Potential rivalry between Utah and Colorado could start with volleyball


— The Daily Utah Chronicle File Photo (Brent Uberty-dont print this part.)

Some rivalries are geographical while others are created by years of battle between the same two teams in crucial games.
Utah-BYU has been and will always be the number one rivalry in the state, even if the football teams decide not to play each other for a few years. The Utes and Cougars rivalry is always a battle for state bragging rights, even if both teams have losing records and no conference prize to fight for.
Since 2011, when Utah went into the Pac-12 and BYU jumped into football independence with every other sport going to the West Coast Conference, fans have been looking for an in-conference rival for the Utes. The obvious choice was Colorado, as it was the other school chosen to make the former Pac-10 into the Pac-12 alongside Utah.
Most fans argued that Colorado had the easier transition of the two schools, as the Buffaloes were moving from one Power Five conference to another, while Utah had to make the jump from the Mountain West Conference.
When the two teams play in football, the Utes are seen as the favorites, despite Colorado ending Utah’s chances at a Pac-12 championship berth the first year the teams joined the new conference. But in smaller sports, the two schools are much more competitive and similar.
Both volleyball programs struggled with the jump to arguably the toughest volleyball conference in the nation, and they had minimal history against each other.
“When we first started in the conference, we had hardly played Colorado,” said head coach Beth Launiere. “But when you start competing against each other, you start forming that. In volleyball we happen to have a lot of five-set matches, so I think the players are well into a rivalry with each other.”
In the beginning, Utah volleyball under Launiere made a smoother transition, but their transition was by no means easy.
“I think it’s a rivalry in the fact that we joined the Pac-12 at the same time,” said senior Lea Adolph. “It’s like the rivalry of the newbies.”
The Utes went 6-16 in the Pac-12 in 2011, with two of those wins coming against last-place Colorado. The Buffaloes went 1-21 in conference play that same season, as they finished in the basement of the conference. Both wins against the Buffaloes were sweeps in favor of the Utes.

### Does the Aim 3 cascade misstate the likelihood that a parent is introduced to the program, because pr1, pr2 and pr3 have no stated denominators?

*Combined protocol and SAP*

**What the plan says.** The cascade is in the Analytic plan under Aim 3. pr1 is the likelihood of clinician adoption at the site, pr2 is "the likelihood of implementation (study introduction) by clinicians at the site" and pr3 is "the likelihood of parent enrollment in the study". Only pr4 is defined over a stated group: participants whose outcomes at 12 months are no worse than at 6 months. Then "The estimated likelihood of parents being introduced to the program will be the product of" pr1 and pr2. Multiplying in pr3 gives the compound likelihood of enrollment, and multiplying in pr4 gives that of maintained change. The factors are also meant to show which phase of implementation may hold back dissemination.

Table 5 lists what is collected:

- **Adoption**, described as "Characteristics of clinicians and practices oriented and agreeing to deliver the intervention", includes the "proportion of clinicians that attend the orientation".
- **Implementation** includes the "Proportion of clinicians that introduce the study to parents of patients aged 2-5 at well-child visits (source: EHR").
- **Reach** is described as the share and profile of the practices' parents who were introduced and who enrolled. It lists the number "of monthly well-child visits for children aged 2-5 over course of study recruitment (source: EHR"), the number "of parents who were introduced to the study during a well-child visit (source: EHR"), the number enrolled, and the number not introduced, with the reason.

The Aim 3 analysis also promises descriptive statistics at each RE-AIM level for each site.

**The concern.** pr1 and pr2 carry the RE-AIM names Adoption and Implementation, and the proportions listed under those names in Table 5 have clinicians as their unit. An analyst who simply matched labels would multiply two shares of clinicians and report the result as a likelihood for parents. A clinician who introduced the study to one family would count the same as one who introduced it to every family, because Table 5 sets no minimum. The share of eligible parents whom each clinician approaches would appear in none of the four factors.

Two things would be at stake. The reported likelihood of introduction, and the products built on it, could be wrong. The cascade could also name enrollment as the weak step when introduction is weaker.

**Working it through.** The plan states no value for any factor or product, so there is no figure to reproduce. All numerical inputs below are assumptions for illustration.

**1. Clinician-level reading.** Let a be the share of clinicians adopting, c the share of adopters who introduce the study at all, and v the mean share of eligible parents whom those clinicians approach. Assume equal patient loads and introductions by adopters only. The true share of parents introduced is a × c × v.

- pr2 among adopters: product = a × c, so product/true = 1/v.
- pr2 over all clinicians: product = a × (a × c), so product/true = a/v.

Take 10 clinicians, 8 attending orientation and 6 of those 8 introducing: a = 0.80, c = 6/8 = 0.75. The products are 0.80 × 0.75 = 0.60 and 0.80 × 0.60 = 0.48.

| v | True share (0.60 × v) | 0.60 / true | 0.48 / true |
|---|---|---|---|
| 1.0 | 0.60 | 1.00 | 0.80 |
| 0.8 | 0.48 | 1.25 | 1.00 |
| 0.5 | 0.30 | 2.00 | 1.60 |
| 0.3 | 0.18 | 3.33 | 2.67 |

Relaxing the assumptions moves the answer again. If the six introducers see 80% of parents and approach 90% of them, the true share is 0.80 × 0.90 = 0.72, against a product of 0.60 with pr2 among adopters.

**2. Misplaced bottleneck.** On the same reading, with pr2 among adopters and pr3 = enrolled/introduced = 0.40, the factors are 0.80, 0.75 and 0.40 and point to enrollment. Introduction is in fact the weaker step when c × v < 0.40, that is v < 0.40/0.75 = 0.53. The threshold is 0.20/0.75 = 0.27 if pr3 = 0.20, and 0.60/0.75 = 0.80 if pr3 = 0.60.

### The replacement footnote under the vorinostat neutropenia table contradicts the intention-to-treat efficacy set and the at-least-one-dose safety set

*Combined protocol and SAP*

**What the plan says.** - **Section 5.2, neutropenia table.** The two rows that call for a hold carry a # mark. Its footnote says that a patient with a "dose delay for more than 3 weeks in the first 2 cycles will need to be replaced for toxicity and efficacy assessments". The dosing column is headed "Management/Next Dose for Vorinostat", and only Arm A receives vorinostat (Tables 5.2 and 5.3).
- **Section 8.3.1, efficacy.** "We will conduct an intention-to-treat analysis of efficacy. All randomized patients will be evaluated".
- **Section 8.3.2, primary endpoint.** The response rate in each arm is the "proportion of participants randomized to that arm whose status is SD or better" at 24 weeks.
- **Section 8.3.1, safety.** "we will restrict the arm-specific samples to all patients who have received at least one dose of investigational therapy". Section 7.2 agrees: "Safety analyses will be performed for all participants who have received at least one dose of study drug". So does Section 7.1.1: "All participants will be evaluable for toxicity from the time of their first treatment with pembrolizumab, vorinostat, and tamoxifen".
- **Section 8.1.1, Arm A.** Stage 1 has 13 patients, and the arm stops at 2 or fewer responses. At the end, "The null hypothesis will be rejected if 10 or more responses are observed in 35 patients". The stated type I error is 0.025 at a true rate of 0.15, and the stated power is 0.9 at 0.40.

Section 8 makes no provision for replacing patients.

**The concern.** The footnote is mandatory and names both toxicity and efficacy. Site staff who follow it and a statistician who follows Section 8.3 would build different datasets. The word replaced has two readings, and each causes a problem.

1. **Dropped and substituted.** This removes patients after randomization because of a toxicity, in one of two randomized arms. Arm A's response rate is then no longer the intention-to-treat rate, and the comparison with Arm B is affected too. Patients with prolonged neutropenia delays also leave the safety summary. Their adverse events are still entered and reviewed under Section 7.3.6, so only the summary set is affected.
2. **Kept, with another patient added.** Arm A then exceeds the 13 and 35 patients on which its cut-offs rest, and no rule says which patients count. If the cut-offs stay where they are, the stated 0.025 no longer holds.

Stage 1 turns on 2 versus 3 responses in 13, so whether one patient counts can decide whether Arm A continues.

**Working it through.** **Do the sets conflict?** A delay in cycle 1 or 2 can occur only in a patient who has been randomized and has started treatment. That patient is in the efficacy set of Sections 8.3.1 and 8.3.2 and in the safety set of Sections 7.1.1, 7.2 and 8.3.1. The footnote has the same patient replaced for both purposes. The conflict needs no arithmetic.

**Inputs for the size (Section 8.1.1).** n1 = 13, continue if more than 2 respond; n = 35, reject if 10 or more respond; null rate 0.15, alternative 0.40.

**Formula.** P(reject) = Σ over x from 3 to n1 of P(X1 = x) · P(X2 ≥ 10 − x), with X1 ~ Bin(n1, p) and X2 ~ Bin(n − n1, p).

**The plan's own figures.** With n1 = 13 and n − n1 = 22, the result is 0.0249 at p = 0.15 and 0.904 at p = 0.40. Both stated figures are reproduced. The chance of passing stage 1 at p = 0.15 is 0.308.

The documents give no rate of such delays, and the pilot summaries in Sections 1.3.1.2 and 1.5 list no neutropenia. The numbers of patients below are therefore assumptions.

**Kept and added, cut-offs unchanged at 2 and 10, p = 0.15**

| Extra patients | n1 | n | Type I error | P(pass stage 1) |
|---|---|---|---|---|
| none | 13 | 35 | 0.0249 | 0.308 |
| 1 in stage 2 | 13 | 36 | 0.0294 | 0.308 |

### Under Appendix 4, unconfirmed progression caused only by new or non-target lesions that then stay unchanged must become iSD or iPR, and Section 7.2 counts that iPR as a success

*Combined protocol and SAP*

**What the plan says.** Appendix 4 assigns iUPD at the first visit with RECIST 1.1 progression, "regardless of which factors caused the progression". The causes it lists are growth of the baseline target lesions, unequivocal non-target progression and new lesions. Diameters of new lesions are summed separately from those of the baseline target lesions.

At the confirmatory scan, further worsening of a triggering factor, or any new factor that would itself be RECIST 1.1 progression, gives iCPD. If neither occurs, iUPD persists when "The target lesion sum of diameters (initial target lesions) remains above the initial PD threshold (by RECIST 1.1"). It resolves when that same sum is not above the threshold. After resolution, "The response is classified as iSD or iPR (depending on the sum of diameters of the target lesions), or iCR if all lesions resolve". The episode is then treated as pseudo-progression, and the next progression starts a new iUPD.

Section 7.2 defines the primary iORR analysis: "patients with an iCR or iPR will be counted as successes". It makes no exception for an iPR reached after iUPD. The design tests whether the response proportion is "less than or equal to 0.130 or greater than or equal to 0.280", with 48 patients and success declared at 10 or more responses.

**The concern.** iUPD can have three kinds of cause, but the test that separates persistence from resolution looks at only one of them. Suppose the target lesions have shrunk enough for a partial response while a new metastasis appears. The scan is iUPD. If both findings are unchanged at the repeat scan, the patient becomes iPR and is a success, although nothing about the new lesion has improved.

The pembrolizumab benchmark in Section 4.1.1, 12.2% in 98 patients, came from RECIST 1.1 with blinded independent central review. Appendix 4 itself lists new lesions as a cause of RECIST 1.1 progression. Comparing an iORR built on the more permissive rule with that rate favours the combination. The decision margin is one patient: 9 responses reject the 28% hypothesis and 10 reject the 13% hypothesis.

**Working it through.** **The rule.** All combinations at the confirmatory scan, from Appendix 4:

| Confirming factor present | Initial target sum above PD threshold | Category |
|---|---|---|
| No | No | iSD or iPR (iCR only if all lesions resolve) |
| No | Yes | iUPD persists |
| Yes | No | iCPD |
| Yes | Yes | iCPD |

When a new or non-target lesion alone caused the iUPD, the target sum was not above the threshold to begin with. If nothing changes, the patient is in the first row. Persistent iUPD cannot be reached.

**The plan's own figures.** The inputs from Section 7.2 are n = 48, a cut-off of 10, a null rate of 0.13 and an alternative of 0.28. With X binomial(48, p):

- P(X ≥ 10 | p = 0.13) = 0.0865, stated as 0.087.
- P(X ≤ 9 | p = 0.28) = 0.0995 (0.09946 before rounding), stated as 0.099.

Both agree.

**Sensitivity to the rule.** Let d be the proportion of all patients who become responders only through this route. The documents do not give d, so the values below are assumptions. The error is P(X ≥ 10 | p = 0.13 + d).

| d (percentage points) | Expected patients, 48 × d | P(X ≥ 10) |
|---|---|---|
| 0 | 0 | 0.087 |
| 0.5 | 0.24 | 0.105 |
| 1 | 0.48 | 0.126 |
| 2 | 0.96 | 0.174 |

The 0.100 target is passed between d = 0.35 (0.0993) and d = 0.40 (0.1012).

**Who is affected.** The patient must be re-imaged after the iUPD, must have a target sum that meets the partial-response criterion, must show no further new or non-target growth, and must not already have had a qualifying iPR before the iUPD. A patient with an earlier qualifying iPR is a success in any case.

Colorado was on the up in the second year in the Pac-12, winning three more conference matches than in its inaugural season with one of those coming at home versus Utah. The two teams were almost equal in 2012, as the Utes only registered one more win than the Buffaloes.
“It seems like we are pretty even with them and very similar,” said redshirt freshman Carly Trueman.
Coming off nearly identical seasons in 2012, the two teams had the exact same Pac-12 record in the fall of 2013 — both programs finished 9-11, which was good for a tie for seventh place in the conference.
“We both have been very similar in where we finish in the conference,” Launiere said. “We are keeping our eye on each other.”
The mountain schools split the two season meetings last year. In Salt Lake, Utah won in five sets, but the roles reversed at the end of the season as Colorado won in Boulder in five sets also.
Last season was also the first time the two teams qualified for the NCAA tournament since joining their new conference.
“I’m actually kind of proud how the mountain schools are doing,” Launiere said. “I’m glad we’re representing ourselves well.”
In their first match of the Pac-12 season this season, Utah and Colorado squared off in Boulder, going five sets for the third straight meeting with the Buffaloes coming out on top 15-12 in the critical fifth set.
“We are playing for something more than just pride now,” said senior Kalee Kirby. “That kind of fired us up — losing five set matches isn’t the way we want to go down.”
With the two schools ranked in the AVCA Top 25 for the first time since joining the conference, next weekend’s season finale in Salt Lake City can take this rivalry to the next level.
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